The other thing I wanted to say is that grief counseling may be in order for both people. Andmaybe for kids too, if they're able. Unexpressed grief can affect a huge part of life.
My husband thought he was signing up for a vibrant, funny, athletic, intense, incredibly energetic person who never quit. A major part of our relationship was based on a person and on activities ghat just honestly don't exist anymore.
I go through this too. Our oldest daughter gies through this. She considers herself a child of the wilderness. Right after she wasborn we took a hiking trip through the porcupine mountains. We have all these funny photos of this newborn under mosquito netting to keep off the black flies.
I played basketball unroll the say before I gave birth to my second child. We went on a three-month wilderness tri right after I was diagnosed; I kept trying to find out if I have the record for injecting avonex at the highest altitude on the Rockies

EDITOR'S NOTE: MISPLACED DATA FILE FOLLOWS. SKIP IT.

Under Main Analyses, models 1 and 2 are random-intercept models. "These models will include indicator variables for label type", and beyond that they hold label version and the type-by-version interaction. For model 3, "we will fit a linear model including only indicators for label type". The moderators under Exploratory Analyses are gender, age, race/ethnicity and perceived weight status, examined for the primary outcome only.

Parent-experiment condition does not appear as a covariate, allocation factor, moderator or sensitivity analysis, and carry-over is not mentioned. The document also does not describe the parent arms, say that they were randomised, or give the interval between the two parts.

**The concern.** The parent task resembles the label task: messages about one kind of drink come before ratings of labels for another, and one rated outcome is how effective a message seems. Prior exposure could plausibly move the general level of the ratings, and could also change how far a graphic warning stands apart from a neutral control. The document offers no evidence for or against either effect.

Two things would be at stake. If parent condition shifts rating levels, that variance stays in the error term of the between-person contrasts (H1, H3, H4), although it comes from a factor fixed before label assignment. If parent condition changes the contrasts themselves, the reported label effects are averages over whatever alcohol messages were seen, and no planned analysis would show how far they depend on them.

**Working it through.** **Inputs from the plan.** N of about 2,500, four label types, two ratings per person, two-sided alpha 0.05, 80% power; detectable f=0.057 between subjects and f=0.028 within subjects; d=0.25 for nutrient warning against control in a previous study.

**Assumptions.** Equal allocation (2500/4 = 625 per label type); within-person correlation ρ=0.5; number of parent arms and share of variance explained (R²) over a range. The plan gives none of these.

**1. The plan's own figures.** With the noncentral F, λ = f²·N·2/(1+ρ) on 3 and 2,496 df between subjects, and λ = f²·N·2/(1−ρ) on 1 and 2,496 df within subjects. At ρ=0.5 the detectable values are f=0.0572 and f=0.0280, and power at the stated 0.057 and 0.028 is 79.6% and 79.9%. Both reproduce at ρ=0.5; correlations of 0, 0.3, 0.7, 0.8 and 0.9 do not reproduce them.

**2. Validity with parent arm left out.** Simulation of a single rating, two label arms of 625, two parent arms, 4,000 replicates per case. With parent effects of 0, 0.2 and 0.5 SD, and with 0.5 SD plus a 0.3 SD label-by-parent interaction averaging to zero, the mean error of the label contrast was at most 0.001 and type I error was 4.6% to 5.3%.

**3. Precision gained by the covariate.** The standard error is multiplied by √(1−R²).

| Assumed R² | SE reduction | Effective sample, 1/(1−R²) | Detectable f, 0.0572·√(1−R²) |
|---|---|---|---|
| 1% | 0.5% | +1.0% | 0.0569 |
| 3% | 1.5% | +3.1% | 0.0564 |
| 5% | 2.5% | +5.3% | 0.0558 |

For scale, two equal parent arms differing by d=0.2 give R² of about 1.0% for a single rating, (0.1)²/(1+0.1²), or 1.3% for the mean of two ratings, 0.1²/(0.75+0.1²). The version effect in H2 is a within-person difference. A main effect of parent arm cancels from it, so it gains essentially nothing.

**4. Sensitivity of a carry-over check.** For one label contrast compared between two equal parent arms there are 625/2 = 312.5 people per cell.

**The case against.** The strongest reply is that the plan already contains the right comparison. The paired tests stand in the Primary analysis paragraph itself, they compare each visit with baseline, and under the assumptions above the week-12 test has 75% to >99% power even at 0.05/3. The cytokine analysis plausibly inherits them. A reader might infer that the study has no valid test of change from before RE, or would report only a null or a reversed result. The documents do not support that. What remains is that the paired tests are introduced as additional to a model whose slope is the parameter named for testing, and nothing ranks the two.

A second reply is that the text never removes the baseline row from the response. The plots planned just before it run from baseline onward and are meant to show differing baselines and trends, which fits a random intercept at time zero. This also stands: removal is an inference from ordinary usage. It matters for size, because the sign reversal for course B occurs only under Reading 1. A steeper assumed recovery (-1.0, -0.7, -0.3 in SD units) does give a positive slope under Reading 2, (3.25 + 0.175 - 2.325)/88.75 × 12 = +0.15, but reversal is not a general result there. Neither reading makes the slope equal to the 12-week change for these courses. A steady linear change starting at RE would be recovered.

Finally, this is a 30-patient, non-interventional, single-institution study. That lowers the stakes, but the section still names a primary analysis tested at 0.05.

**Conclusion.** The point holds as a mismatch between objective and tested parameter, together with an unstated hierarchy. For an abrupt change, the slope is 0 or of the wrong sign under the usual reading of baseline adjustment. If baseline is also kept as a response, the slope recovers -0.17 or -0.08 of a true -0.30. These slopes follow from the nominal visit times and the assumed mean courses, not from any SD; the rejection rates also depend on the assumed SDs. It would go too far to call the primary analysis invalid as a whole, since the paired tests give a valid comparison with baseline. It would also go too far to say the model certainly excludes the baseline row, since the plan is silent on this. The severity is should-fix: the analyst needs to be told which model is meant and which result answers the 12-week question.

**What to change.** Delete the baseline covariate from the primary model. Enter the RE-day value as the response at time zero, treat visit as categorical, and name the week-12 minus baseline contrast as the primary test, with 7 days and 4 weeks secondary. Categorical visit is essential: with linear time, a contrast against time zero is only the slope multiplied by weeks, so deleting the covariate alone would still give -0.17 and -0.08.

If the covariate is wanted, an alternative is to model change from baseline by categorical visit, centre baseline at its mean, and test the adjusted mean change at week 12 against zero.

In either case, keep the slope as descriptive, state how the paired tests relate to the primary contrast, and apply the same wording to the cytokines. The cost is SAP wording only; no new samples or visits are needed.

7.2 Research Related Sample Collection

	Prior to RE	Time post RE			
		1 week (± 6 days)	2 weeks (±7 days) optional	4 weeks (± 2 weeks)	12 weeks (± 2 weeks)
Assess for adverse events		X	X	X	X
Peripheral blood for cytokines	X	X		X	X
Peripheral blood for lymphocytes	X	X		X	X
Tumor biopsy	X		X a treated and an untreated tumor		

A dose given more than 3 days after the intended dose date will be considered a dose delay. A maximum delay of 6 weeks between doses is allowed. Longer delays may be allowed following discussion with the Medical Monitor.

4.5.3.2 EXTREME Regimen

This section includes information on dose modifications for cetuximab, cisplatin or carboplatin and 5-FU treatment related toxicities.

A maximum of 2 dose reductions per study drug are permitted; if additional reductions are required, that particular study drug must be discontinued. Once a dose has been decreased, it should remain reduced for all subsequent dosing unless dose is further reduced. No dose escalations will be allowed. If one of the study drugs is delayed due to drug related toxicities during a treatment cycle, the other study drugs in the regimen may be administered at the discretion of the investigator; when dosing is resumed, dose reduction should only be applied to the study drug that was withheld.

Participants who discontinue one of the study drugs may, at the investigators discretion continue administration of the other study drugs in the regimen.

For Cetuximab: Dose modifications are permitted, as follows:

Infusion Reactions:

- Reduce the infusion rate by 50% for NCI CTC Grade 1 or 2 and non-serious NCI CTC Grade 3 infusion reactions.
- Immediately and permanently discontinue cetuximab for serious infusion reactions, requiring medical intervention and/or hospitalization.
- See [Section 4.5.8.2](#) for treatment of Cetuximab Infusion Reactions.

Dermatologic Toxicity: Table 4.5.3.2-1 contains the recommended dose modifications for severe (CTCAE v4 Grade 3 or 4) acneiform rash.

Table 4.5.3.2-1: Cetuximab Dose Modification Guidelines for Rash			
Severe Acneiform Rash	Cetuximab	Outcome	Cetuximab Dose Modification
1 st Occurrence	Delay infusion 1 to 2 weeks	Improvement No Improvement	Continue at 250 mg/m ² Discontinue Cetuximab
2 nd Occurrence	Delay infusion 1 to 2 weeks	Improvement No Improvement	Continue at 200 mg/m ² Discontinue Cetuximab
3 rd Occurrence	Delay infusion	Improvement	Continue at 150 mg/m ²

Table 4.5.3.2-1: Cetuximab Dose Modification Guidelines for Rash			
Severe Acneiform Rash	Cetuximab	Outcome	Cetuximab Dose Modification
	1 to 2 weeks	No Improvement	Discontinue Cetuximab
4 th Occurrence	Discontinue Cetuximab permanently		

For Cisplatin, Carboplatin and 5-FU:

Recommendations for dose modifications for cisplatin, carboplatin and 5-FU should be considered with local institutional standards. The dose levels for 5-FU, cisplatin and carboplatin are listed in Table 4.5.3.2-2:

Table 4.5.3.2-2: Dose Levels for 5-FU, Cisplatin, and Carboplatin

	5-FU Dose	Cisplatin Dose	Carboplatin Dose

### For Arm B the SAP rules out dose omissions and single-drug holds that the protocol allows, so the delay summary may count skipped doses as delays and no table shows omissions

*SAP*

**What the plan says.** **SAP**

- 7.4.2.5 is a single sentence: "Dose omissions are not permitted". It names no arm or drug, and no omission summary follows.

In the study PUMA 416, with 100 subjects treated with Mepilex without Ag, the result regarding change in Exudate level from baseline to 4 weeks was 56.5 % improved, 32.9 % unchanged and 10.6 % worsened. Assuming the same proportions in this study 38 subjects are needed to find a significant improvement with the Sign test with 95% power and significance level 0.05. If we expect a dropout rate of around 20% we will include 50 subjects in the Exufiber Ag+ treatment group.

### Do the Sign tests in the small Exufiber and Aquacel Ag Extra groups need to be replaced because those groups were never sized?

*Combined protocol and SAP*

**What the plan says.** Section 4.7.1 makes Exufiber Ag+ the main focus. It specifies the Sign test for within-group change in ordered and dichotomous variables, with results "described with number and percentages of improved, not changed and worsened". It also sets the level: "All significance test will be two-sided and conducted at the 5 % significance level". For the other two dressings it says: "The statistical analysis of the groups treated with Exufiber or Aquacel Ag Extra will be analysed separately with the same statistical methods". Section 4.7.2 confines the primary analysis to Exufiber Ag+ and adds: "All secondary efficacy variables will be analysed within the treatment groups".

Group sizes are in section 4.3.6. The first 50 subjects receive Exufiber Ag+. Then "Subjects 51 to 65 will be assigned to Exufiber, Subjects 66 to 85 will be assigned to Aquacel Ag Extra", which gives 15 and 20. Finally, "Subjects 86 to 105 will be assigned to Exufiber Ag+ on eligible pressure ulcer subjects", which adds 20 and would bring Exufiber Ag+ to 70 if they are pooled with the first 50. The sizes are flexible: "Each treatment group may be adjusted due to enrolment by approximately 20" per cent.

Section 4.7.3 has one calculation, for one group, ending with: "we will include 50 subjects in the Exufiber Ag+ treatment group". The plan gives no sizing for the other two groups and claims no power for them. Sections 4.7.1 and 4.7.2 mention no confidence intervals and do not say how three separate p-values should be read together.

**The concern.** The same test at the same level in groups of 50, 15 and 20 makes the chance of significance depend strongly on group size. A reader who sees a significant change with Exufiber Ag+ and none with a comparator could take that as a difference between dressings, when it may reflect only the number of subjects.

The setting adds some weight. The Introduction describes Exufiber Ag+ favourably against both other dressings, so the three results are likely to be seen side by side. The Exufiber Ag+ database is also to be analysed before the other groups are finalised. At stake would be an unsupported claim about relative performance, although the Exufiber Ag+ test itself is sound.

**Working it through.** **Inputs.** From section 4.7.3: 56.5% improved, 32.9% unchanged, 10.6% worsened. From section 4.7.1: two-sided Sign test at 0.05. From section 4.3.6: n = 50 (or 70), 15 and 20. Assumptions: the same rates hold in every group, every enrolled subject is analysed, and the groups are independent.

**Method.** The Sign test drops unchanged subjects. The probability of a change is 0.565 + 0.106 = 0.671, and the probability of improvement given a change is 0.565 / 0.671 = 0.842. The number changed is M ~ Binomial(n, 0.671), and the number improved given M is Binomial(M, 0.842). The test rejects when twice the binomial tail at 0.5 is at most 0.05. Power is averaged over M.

. we took toddlers whitewater rafting, etc.
But it changed so fast, I changed so fast, and within two years I was not recognizable as the same person -superficially- at least. And he left.
I can see that there would be real grief at losing the person you thought you would spend your life with, when it turns out to be an exhausted shadow who can't even walk, let alone hike the Appalachian tral, etc.
There is the same grief for me, my children, our parents, extended family, etc. Counseling would help address it.
Very complex. I don't know if I am helping, I am just trying to think of some things that may be going on for you to consider.
I wish you all the very best. Lease do nit forget your child's need to have a place to express, even if all you do is hand over a journal and say, here, sometimes I feel better if itake all the stuff inside me and put it all here instead.
Take care of yourself -- good luck!